What Are the Listed Options, and How Do I Trade Them?

Source: independentinvestor.co

Listed options are securities that give the holder the right, but not the duty, to buy or sell a primary asset at a specified price on or before a specified date. Listed options are traded on exchanges and typically have standardized contracts.

Listed options are favored because they offer investors:

  • Limited risk
  • Leverage
  • Flexibility

If you’re interested in trading listed options, you can do so through a broker that offers access to the Sydney Stock Exchange (SSX). You’ll need to open an account with a broker and deposit funds to get started. Once your account is funded, you can begin trading.

Choose an underlying asset

Source: economictimes.indiatimes.com

After opening an account and funding it, the next step is to choose an underlying asset. The underlying asset can be a stock, commodity, currency, or index. For example, you might choose to buy options on the S&P/ASX 200 Index.

Select a contract type

You’ll need to select a contract type. There are two types of contracts available:

Call options

These give the holder the right to buy the underlying asset at a specified price by a specified date.

Put options

These give the holder the right to sell the underlying asset at a specified price by a specified date.

The contract type you choose will depend on your investment goals.

Choose a strike price

Source: sifma.org

After selecting a contract type, you’ll need to choose a strike price. The strike price is when the holder can buy or sell the underlying asset. The strike price can be either more or less than the current market price of the underlying asset.

Select an expiration date

When the option expires and is no longer valid, it has reached its expiration date. You can determine this date by considering your investment goals. If you’re looking for a short-term investment, you’ll likely choose a shorter expiration date. If you’re looking for a long-term investment, you’ll choose a more extended expiration date.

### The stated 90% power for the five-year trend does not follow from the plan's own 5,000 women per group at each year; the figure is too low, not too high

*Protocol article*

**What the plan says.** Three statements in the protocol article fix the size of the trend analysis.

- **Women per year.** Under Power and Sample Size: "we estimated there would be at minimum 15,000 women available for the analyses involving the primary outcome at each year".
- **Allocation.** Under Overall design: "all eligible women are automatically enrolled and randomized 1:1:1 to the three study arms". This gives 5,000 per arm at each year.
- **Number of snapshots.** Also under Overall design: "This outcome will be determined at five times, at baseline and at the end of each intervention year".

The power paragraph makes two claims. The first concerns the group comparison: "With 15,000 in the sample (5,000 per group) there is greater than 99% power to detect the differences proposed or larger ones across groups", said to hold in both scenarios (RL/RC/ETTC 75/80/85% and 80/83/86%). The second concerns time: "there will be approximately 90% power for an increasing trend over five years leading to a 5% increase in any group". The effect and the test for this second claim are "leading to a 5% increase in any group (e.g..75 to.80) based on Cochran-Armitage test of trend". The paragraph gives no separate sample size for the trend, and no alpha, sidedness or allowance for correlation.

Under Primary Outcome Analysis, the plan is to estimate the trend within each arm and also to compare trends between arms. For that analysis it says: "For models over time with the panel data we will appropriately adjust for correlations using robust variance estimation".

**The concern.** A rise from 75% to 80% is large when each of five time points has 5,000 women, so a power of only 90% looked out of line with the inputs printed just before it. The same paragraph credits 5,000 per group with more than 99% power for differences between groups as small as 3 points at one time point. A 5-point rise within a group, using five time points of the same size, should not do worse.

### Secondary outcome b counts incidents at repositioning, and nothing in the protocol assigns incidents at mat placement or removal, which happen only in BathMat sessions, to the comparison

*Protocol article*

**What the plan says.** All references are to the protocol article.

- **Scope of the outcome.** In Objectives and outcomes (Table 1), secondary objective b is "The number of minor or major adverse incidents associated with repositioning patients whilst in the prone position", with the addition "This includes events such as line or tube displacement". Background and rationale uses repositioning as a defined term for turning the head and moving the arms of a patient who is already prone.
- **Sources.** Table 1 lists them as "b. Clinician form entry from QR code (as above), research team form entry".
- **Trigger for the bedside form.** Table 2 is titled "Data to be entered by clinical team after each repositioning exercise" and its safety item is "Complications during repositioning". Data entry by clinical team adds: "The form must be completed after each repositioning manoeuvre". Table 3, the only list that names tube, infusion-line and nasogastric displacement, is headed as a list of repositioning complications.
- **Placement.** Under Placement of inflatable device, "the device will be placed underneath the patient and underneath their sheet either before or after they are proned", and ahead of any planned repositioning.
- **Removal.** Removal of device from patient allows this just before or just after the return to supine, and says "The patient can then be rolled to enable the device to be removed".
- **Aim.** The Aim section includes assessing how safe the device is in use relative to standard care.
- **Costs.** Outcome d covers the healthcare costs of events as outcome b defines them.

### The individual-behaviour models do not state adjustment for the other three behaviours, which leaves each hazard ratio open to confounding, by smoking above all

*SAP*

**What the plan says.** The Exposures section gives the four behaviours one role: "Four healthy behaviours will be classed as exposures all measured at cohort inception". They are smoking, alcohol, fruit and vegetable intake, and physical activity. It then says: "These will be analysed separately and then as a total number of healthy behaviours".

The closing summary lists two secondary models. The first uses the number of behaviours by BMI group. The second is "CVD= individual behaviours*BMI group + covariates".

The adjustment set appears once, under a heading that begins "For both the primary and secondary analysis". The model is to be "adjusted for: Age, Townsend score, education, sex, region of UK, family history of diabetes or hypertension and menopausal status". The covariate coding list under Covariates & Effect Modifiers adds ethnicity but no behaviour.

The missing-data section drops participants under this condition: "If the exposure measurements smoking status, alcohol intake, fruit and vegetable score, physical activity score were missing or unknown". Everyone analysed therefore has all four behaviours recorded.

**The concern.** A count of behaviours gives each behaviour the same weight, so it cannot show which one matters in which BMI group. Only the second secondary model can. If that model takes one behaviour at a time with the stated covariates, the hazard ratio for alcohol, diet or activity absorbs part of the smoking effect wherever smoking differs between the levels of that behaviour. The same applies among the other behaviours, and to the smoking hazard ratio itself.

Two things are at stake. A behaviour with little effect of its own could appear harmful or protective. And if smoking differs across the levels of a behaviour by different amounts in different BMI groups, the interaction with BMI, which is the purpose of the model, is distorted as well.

Determine the premium

The premium is how much you pay for the option. Several factors determine the premium, including:

  • The strike price
  • The type of contract (call or put)
  • The expiration date
  • The underlying asset’s volatility

Place an order

Source: economictimes.indiatimes.com

Once you’ve determined the premium, you can place an order with your broker. Your broker will then complete the trade on your behalf. You can place various orders with your broker, including:

Market orders

A market order is when you ask your broker to buy or sell an option at the current market price.

Limit orders

A limit order is when your broker to buys or sells an option at a specified price.

Stop orders

A stop order is when you ask your broker to buy or sell an option when the underlying asset reaches a specified price.

Monitor your position

After your order has been executed, you’ll need to monitor your position. You can do this by tracking the underlying asset’s price movements. If the underlying asset’s price moves in the direction you anticipated, your position will gain value. However, if the underlying asset’s price moves against you, your position will lose value.

Close your position

When you’re ready to close your position, you’ll need to place an order with your broker, and they will execute the trade and close your position.

What are the risks of trading with listed options?

Source: economictimes.indiatimes.com


The first risk to consider is volatility. Volatility measures the amount by which an asset’s price changes over time. Listed options are more volatile than other investments, such as stocks and bonds. Therefore, their prices can change rapidly and unexpectedly.


Another risk to consider is liquidity. Liquidity refers to the ability of an asset to be bought or sold quickly and at a fair price. Listed options are less liquid than other investments, such as stocks and futures contracts. Therefore, they may be more challenging to buy or sell, and their prices may be more volatile.

Counterparty risk

A third risk to consider is counterparty risk, which is that another party to a transaction will not honor their obligations. When you trade listed options, you’re exposed to counterparty risk because you’re relying on the other party (the broker) to execute the trade and fulfill their obligations.

Click here for more info on FX options trading.